Harriet Freiberger: Veterans — 100 years ago, 100 years from now
One hundred years ago, the War to End All Wars ended. Soldiers sailed for home. Today, no living American possesses the memory of being one of the 3,000,000 who crossed the Atlantic to fight against Germany and the Central Powers.
War has not ended. What does it mean to remember?
Two and a half centuries ago, the United States of America originated with conflict. The Revolution’s Continental soldiers lived to see their country divide under Generals Grant and Lee. In turn, their children, grandchildren and great-grandchildren became combatants, soldiers dispatched by Congress to defend the growing nation. Over one million have died in faraway lands and seas. Survivors returned home; they became veterans.
Among us today, they live and work, their yesterdays a vital part of who they are. What about the rest of us ? Five days ago, we the people spoke. Leaders were elected. What’s next?
Divided among ourselves about how to find the answer to that question, we forget — a lot — and the past blurs. Somehow, we have lost track of how we got here, to this day.
Americans have grown into a mix of peoples, some few descended from native tribes who inhabited North America before European settlers arrived, many descended from slaves transported by force from another continent. Through the years, refugees and builders have traveled over oceans and continents to the myths and truths of the American West, escapees from where there existed no chance of bettering themselves or where hunger and desperation were all that was. They sought to make life worthwhile.
Beneficiaries of their bravery and recipients of history, most of us, in order to become Americans, have needed only to be born. We have not offered up our lives to make citizenship happen.
Are we slowly but surely slipping into the emptiness of cultural Alzheimer’s? The debilitating disease can deplete our country as it does the individuals who have lost connection with time past. If history disappears, we shall exist in a morass of murky clouds, unable to differentiate between what was and what is.
Veterans know. In foxholes dug along hillsides of Iwo Jima, in outposts of Middle Eastern deserts, under attack from poison gas, downed by machine guns and expelled into the sea from torpedoed ships, they have learned about themselves and about the man or woman next to them. They have learned under fire the ultimate reason for fighting.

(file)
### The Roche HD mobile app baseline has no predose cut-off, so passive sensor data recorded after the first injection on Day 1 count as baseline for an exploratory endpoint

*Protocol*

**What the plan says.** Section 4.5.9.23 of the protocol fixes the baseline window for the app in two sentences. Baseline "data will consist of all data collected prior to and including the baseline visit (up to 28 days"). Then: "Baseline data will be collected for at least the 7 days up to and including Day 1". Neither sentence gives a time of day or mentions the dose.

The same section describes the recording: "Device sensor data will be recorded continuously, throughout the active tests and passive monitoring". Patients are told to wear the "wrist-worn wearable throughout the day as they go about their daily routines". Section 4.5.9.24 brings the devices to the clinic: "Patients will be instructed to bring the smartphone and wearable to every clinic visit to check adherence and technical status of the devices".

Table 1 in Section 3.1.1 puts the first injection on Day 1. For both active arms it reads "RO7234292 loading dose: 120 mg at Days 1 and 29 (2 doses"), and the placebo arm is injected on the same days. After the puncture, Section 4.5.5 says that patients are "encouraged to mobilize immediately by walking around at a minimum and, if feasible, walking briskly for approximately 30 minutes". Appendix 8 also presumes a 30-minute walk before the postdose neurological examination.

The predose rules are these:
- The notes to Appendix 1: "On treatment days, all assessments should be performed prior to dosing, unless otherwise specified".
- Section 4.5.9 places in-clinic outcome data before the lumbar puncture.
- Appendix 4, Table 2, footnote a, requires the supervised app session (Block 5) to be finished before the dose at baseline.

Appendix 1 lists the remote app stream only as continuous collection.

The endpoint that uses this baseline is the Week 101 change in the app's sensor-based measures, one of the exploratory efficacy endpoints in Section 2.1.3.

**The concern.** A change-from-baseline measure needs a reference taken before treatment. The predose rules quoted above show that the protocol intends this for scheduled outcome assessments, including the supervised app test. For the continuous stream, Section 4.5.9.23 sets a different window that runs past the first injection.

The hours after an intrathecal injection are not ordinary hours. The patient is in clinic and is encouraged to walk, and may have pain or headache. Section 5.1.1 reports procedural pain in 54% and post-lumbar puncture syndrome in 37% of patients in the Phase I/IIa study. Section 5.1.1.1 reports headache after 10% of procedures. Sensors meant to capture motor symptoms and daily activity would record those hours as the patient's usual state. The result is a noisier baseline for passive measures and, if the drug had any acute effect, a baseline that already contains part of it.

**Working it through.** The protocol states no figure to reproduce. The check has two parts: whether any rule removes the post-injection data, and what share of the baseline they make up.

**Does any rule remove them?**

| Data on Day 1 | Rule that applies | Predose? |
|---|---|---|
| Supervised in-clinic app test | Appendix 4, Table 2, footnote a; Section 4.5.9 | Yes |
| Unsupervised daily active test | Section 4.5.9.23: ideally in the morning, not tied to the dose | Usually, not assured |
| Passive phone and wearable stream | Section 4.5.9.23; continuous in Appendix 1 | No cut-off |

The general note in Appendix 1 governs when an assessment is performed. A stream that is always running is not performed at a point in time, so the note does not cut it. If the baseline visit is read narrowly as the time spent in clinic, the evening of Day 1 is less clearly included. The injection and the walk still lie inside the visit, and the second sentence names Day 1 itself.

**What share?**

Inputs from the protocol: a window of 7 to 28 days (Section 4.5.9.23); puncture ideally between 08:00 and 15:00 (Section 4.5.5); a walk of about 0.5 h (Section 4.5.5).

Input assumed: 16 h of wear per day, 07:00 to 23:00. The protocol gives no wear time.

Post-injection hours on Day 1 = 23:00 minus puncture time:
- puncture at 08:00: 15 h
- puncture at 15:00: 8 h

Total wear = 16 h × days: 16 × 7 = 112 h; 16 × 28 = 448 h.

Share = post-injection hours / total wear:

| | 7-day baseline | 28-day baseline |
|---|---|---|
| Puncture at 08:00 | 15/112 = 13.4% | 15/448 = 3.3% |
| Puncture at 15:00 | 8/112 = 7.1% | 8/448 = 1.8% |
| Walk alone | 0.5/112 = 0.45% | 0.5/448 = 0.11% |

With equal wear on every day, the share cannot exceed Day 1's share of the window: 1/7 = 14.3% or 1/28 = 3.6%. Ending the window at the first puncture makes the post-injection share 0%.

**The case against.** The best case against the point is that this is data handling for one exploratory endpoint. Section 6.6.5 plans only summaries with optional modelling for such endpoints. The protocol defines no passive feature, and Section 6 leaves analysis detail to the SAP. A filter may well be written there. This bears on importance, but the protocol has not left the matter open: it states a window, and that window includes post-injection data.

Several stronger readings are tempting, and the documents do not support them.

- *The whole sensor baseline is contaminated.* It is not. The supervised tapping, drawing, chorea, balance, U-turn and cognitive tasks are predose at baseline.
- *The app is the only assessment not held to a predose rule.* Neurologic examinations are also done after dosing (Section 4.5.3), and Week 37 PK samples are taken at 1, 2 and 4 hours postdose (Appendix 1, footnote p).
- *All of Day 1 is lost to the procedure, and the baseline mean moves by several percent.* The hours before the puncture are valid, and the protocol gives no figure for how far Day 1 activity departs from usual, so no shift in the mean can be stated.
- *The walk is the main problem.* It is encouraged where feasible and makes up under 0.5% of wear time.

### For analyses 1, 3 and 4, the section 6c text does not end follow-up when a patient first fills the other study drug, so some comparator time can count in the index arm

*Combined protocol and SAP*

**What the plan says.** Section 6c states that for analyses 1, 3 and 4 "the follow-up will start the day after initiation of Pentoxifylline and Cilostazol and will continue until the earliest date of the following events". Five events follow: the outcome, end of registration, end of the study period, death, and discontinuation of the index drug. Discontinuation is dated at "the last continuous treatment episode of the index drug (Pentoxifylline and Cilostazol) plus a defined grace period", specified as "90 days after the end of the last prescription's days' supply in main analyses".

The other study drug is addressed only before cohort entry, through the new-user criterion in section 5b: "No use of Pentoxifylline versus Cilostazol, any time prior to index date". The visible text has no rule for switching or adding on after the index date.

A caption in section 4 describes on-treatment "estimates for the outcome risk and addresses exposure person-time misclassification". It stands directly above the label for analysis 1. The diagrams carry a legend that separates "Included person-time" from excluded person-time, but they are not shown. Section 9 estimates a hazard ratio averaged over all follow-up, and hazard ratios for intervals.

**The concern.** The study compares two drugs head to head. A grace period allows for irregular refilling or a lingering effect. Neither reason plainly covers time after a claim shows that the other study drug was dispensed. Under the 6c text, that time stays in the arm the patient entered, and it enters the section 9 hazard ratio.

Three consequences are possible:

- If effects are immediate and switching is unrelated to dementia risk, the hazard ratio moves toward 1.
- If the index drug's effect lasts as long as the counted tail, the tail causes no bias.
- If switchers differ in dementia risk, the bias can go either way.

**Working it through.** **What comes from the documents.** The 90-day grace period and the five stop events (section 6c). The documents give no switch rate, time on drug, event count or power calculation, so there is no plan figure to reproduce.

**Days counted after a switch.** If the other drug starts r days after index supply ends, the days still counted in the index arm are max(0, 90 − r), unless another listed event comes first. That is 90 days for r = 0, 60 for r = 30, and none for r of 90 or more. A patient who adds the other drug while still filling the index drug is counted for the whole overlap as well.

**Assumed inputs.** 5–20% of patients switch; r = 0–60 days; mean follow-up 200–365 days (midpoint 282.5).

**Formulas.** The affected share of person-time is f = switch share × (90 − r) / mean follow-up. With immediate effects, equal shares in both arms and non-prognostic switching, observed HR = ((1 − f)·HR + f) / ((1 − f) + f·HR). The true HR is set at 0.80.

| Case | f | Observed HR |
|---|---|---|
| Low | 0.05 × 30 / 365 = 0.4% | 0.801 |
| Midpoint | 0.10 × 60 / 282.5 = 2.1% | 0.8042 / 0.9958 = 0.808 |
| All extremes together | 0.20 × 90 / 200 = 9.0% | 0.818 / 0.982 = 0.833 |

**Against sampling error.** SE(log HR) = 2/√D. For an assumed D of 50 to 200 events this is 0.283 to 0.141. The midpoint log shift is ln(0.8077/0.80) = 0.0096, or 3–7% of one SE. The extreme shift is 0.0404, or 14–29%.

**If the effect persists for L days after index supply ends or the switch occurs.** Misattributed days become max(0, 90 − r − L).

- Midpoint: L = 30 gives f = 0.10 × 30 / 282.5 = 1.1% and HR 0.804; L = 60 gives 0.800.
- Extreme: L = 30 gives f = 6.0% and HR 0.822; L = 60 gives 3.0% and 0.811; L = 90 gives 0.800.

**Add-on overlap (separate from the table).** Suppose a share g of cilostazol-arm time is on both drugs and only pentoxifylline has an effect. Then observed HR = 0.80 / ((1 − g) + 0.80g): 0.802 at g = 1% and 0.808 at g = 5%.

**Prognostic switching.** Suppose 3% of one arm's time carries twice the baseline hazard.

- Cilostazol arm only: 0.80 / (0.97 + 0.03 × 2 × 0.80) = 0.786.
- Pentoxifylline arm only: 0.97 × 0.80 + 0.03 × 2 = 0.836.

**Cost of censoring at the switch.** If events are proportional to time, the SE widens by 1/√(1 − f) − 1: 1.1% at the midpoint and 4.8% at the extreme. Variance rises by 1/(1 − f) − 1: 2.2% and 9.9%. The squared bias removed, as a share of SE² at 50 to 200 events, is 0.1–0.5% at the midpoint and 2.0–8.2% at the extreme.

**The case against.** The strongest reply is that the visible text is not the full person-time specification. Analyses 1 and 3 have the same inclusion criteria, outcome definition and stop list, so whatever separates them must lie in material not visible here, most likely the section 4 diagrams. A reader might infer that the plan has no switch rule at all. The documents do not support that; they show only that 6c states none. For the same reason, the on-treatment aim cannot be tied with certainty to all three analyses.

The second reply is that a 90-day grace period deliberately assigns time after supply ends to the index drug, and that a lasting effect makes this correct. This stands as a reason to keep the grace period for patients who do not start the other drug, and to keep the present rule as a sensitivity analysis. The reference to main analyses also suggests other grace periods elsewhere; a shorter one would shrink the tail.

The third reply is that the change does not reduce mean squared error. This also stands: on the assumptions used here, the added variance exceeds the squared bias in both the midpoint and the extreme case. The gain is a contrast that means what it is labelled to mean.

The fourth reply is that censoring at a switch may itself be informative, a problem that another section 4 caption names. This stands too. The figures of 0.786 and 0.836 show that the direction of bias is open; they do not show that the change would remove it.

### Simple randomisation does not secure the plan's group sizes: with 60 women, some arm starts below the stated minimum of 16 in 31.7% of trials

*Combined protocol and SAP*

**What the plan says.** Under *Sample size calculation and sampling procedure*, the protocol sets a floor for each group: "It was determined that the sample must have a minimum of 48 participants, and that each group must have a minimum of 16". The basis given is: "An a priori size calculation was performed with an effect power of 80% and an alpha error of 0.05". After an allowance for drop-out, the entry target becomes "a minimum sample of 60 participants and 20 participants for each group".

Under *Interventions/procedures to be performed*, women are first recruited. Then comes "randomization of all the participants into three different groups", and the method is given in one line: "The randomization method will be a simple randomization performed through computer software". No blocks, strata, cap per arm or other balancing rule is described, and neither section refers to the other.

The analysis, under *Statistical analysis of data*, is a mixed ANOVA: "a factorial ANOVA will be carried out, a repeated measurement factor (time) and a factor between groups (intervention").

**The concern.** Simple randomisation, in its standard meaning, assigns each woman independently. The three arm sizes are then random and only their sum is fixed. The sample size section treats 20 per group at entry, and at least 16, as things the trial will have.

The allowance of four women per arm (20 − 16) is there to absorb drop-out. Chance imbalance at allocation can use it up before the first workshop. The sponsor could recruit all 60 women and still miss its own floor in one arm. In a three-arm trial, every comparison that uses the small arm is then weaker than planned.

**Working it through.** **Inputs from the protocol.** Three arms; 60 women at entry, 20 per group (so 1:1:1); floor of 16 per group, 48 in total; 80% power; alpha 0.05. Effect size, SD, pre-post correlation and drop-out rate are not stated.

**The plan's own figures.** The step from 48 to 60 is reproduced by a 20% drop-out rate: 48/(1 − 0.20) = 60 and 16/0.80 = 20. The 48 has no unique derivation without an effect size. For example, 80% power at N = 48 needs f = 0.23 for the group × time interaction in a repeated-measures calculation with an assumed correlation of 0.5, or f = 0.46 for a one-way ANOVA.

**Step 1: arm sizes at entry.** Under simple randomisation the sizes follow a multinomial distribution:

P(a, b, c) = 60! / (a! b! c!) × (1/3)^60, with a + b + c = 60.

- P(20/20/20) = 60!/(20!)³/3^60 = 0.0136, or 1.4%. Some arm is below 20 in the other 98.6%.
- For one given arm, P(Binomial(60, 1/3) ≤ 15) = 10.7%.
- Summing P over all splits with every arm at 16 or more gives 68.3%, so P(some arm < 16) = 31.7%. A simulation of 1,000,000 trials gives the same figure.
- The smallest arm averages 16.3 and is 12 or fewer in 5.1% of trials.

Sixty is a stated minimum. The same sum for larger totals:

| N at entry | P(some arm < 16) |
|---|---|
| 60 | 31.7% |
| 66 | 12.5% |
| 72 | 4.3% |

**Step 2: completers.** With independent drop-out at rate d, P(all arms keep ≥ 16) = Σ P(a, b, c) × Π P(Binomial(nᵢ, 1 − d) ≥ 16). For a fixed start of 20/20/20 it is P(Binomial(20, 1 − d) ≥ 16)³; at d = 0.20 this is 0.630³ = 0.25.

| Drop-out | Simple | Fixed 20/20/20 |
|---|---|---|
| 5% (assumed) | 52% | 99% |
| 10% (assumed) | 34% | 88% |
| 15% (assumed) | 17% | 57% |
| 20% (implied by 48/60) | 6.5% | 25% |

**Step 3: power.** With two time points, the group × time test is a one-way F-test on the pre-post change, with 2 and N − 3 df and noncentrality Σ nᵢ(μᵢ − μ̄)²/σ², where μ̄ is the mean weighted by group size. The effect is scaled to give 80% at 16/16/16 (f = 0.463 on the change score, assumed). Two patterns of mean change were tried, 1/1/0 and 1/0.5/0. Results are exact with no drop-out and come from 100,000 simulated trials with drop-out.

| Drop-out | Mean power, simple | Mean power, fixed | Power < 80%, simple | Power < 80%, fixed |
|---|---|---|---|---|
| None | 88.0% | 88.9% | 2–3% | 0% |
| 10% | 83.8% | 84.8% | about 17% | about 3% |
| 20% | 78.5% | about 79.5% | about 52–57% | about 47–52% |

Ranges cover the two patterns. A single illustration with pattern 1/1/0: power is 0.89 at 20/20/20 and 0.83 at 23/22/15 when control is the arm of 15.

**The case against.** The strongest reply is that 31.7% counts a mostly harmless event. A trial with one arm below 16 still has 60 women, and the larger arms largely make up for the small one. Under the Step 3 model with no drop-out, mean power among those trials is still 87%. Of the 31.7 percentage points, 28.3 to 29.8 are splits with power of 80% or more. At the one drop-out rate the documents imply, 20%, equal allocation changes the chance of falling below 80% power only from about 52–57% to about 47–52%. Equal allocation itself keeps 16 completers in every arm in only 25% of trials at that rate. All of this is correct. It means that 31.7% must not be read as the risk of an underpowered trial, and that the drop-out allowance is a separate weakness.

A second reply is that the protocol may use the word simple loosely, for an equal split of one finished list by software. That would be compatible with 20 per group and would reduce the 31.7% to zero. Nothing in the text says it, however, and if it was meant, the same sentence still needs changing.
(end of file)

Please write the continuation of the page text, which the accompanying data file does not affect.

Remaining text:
Must we all face battlefield horrors before we figure out that we can work together to make our country what it needs to be — for each of us, for all of us. Our struggles have resulted in growth toward ideals of liberty and justice that two centuries ago were barely conceivable. Veterans stand as guideposts marking the intersections of history.
From one generation to the next, our young children experience what they cannot yet name when they reach up to shake the hands of veterans and sing the words: “You have our backs. You always do. You know that we rely on you.”
One hundred years ago, the United States abandoned neutrality, entering into a war that promised to “keep the world safe for democracy.” First-generation immigrants numbered some 18 percent of the American military. They may not have spoken the language of their new country, but they claimed it as their own and returned home — veterans.
Remembering them, we can avoid the disability of forgetting. Recognizing their presence in our midst, we, the people, can begin to see and hear each other, strengthening the common ground we share.
One hundred years from now is up to each of us, to all of us. Our veterans show us the way.
Harriet Freiberger has lived in the Elk River Valley since 1982.
Editor’s note: On this Veterans Day, U.S. veterans number over 18 million, more than 1,300 in Routt County.
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Thirteen-year-olds can AirDrop Simpsons memes from across the room, and artificial intelligence made chess masters like Garry Kasparov obsolete. But for all our technological advances, at home, we’re still cavemen.